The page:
It should be noted that the ethnic differences in asthma mortality rates were also observed in the adult and elderly age groups (35–59 years and 60+ years), and at higher orders of magnitude, thus accounting for larger numbers of deaths. In the older age groups diagnostic accuracy is likely to be lower because of misclassification errors due to competing causes. Smoking rates are higher in Malay subjects (but not in Indians), so it is possible that the certification of asthma might be inflated in Malay subjects by concomitant asthma and other chronic obstructive airway diseases. However, we have also shown in an earlier study that there were, indeed, marked ethnic differences in the prevalence and severity of asthma among Chinese, Malay and Indian adults in Singapore.11 The one year prevalence rates of asthma in Chinese subjects is estimated at 0.9% compared with 4.5% in Indians and 3.3% in Malays. The observation of higher mortality rates from asthma in non-Chinese (Indians and Malays) is therefore supported by the fact that they also have a higher prevalence of asthma. A similar pattern of ethnic differences in the prevalence and morbidity of asthma has also been reported among Chinese, Malay, and Indian subjects in Malaysia.21 22
However, it is interesting to note that, when Indian and Malay subjects are compared, although Malays have been noted to have higher rates of mortality from asthma, they do not have a higher prevalence of the disease. The prevalence rate of asthma in Indians is, in fact, slightly higher than that in Malays. It is possible that a cultural bias in self-reporting of symptoms among Indian subjects could result in higher rates of asthma without any increase in disease morbidity. It may also be postulated that more morbid disease and poorer management of near fatal asthma attacks in Malay subjects could increase their risk of dying. There is some evidence for this from previous studies of asthma morbidity in adult patients.23 24 Asthma symptoms are more frequent in Malays than in either Indian or Chinese subjects. In particular, nocturnal exacerbations of asthma, which are widely recognised as a marker of asthma severity, are most frequent in Malay subjects. Despite this, they make use of the emergency room services for acute exacerbations of asthma less frequently than Indians, and hence are not admitted to hospital as frequently as would be warranted by their help-seeking behaviour. On the other hand, Indians make use of emergency room services more frequently and, by the same token, increase their likelihood of being admitted to hospital. These findings therefore strongly suggest that Malay asthmatic patients suffer more from their disease but generally make use of health services and receive less medical attention.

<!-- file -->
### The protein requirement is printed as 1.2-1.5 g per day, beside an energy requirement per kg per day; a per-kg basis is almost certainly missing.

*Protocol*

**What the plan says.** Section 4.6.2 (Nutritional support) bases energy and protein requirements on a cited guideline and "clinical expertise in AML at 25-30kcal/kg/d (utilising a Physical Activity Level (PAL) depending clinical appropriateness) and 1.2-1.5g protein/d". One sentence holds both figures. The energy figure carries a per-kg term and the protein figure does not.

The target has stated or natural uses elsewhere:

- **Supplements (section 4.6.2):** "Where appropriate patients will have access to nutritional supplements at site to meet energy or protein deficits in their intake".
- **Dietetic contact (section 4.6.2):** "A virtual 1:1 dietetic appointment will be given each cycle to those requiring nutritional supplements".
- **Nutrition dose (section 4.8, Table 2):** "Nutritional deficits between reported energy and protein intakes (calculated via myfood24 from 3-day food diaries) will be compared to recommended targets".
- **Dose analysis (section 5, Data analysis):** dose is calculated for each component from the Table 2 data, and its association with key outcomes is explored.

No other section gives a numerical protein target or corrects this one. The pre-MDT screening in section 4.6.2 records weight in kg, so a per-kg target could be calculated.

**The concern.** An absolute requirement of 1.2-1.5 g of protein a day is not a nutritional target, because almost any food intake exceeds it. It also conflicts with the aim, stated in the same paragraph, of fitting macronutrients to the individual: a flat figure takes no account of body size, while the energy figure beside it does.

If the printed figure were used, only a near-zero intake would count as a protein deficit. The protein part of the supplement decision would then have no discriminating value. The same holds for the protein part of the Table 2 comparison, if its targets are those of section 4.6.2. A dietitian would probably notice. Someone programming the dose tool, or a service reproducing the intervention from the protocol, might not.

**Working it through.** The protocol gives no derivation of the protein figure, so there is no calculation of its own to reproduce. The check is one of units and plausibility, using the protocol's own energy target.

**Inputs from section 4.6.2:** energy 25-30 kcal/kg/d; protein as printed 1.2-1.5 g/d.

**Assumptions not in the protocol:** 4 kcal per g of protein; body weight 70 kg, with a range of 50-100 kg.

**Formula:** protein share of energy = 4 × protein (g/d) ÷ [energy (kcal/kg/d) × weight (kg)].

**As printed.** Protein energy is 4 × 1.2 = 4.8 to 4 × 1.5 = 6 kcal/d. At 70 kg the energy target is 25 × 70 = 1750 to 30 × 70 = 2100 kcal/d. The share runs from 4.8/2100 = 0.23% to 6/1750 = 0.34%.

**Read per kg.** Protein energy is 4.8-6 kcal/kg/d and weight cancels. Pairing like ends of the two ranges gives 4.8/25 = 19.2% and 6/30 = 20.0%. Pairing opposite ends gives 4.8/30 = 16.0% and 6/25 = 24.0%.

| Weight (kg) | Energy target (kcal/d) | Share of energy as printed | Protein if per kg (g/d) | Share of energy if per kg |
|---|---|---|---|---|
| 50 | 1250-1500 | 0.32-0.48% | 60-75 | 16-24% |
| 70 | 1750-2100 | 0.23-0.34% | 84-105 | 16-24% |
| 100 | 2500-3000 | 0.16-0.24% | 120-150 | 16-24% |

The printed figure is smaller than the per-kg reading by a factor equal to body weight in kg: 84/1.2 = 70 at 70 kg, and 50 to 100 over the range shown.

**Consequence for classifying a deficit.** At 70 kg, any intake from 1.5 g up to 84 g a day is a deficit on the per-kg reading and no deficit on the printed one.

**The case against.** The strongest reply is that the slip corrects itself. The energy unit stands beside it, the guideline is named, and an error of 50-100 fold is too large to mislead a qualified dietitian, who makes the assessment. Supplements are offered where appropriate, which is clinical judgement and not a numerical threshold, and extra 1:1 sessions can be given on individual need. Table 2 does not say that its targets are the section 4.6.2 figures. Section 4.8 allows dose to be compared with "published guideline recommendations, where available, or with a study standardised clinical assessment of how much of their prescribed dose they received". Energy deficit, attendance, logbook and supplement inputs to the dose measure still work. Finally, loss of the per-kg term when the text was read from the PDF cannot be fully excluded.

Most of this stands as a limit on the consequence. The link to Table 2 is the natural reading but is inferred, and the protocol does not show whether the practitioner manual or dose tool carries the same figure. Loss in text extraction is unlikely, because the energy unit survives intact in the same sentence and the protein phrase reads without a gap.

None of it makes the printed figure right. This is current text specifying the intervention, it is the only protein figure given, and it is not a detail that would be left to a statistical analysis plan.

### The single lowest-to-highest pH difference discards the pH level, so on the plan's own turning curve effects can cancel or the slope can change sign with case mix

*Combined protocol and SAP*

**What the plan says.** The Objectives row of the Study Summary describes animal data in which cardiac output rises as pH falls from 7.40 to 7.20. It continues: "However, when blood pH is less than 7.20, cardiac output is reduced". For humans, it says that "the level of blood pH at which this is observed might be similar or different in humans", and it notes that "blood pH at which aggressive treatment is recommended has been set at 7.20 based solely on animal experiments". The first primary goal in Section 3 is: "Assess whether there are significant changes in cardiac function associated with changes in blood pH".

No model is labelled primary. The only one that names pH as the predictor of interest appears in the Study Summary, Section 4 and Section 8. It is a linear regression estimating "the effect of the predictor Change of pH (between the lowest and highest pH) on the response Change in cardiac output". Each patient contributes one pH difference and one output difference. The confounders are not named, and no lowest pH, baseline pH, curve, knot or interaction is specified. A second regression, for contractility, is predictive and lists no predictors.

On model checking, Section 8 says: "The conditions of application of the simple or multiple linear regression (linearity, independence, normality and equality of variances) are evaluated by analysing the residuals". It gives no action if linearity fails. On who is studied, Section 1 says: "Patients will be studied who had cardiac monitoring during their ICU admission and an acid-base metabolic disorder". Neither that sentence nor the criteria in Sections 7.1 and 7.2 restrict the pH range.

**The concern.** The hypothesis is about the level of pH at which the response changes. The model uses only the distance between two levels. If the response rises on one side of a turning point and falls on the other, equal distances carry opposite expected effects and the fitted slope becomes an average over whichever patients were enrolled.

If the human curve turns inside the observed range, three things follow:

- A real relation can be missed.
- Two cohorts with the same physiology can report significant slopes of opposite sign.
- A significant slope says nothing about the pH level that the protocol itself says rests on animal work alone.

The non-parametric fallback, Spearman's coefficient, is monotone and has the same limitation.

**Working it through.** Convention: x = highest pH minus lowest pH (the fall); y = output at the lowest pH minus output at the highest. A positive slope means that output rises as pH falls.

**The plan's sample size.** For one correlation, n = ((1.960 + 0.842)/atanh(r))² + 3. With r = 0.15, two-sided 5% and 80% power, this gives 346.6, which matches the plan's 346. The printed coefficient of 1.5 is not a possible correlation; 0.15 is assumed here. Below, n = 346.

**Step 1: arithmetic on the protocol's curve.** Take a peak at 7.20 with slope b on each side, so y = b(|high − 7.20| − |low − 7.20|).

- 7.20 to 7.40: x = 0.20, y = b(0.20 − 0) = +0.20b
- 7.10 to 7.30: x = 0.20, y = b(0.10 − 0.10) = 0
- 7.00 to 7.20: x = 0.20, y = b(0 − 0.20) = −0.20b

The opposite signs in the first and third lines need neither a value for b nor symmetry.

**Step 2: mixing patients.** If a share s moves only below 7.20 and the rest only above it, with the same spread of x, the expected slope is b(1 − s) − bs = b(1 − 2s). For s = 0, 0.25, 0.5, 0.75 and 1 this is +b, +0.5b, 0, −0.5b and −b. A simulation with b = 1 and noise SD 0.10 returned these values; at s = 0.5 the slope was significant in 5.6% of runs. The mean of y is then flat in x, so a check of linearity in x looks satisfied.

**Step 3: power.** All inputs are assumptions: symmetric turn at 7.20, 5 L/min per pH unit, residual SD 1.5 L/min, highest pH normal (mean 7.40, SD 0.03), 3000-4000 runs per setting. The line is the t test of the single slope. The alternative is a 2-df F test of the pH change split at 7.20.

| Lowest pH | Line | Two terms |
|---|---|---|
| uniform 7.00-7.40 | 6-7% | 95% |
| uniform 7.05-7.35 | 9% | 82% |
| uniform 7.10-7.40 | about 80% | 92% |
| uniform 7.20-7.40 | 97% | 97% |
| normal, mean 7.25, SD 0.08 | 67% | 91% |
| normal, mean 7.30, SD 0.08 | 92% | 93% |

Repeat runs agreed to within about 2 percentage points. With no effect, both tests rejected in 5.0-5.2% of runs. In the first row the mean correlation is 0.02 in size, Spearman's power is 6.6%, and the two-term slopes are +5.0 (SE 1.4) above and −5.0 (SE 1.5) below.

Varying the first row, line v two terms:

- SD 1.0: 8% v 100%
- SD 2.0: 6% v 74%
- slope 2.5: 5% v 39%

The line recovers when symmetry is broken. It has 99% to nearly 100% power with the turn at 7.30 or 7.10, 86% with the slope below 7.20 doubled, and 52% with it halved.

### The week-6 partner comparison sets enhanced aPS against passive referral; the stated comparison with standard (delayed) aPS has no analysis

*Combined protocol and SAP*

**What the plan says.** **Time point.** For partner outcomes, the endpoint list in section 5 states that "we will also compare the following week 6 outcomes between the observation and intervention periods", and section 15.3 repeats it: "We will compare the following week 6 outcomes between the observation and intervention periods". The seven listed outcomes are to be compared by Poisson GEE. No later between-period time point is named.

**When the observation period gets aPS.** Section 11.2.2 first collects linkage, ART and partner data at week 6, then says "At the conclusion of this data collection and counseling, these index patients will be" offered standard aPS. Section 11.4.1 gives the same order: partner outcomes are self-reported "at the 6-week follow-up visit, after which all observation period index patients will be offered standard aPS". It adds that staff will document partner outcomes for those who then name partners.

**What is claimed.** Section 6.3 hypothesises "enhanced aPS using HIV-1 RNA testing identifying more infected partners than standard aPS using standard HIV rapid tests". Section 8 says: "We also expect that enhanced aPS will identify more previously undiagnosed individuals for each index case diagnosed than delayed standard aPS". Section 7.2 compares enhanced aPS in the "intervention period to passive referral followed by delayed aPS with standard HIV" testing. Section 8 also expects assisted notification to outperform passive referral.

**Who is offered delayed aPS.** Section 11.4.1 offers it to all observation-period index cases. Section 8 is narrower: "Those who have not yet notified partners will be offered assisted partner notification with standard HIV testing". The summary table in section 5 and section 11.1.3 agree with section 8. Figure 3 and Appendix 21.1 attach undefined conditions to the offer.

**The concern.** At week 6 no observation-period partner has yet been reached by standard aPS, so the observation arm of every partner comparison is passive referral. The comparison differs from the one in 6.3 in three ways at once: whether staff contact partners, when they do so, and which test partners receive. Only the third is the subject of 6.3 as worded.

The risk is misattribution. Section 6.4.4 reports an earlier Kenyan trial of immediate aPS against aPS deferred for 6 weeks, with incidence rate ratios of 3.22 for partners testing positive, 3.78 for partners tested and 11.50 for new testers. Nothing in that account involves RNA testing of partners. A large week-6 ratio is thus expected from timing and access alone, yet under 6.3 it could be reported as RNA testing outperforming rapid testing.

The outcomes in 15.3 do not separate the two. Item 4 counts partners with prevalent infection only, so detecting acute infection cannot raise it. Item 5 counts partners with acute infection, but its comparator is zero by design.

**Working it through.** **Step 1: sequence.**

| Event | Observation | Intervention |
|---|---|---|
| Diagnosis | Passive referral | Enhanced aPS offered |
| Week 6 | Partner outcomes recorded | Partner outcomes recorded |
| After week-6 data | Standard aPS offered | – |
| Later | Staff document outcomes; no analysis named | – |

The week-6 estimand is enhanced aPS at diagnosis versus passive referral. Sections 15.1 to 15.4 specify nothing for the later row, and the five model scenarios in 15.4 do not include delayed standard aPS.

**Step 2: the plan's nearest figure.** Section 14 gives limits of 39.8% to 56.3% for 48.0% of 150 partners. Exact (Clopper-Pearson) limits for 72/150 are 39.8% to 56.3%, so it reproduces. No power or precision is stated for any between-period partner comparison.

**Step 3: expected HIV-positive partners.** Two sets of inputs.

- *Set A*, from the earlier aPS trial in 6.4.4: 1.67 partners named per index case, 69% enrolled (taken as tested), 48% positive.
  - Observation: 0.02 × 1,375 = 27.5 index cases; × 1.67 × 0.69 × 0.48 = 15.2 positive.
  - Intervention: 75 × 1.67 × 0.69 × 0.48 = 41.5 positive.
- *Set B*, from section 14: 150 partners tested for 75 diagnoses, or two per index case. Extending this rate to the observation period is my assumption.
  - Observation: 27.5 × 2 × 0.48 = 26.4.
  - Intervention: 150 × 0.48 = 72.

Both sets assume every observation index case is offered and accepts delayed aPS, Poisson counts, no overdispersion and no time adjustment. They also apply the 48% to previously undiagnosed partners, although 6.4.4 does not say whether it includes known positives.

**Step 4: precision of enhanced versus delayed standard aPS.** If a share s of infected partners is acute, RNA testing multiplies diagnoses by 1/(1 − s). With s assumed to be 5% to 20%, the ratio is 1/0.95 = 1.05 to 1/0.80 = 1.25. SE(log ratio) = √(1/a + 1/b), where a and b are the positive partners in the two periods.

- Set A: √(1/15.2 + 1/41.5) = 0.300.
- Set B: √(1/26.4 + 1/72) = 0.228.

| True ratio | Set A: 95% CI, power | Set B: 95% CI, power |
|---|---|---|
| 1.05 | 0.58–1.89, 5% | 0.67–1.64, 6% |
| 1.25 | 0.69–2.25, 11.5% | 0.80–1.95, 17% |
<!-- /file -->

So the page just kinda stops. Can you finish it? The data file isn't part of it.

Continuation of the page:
There are also clear differences in socioeconomic status among the races, with Indian and Malay subjects having lower incomes than the Chinese. In Singapore there are no financial barriers to access to health care since the Ministry of Health outpatient services provide highly subsidised care for all. Access to emergency care is also not a problem given the short distances and ready availability of public and ambulance transport. It is possible that, despite this, the level of utilisation of health care services by Malay subjects is lower because they have higher thresholds of symptom recognition and are less ready to seek medical attention. Other aspects of quality of medical care may well explain higher asthma severity and case fatality. There are good reasons to believe that personal behavioural factors in therapeutic self-management play an important role, as the lower level of understanding and self-efficacy in Malay and Indian subjects could well increase their risk of a fatal outcome.25 26 Among Malay patients who received continuing care at the government primary care clinics, asthma knowledge scores were poorer than those of Indian or Chinese patients, as were their scores on inhaler techniques.24 Language barriers could well be an important factor in the communications process influencing the effectiveness of patient education.
Based on the results of our previous studies,11 24 there are also good reasons to believe that certain lifestyle factors that predispose to greater allergenic exposures, which were more common in Malay and Indian subjects, could partly explain the higher prevalence and severity of asthma in these ethnic groups. These include the keeping of pets, use of rugs and carpets, domestic exposures to cockroaches, and occupational exposures. Allergic disorders such as allergic rhinitis are also known to be more common in Indian and Malay subjects.27 28 Smoking can only partly explain these ethnic differences as Indian subjects do not have higher smoking rates than Chinese.
Although these ethnic differences in the prevalence and severity of asthma might be explained by differences in environmental exposures and medical care, genetic factors are also likely to play an important part. However, we do not have much useful comparative data to allow us to examine ethnic differences in biological susceptibility to asthma.
Recent studies have focused interest on sex differences in asthma mortality and morbidity. In the 5–14 year age group the asthma mortality rates tended to be lower in females than in males, but in the 15–34 year age group the mortality was higher in females than in males.29 In the latter age group there is also more morbidity and higher admission rates to hospital in women.30 However, these sex differences in asthma mortality rates are not consistently observed in other countries. As in Switzerland16 and Columbia,18 women in Singapore do not have higher rates of asthma mortality, they do not have a higher prevalence rate of asthma,11 nor do they experience greater morbidity from asthma.23
In conclusion, in Singapore there has been an increase in asthma mortality from 1976 to 1995 in the 5–14 year age group, and a suggestion of a recent decline in mortality from 1986–90 to 1991–95 in the 35–59 year age group. Marked ethnic differences exist with Malay and Indian subjects having higher asthma mortality rates than Chinese subjects. Males have a higher asthma mortality rate than females. More studies will need to be conducted to understand better the changing trends and ethnic and sex variations in asthma outcomes and to improve the care of asthmatic patients.
The authors thank the Department of Statistics and the National Registration Department of Singapore for supplying the data for this analysis.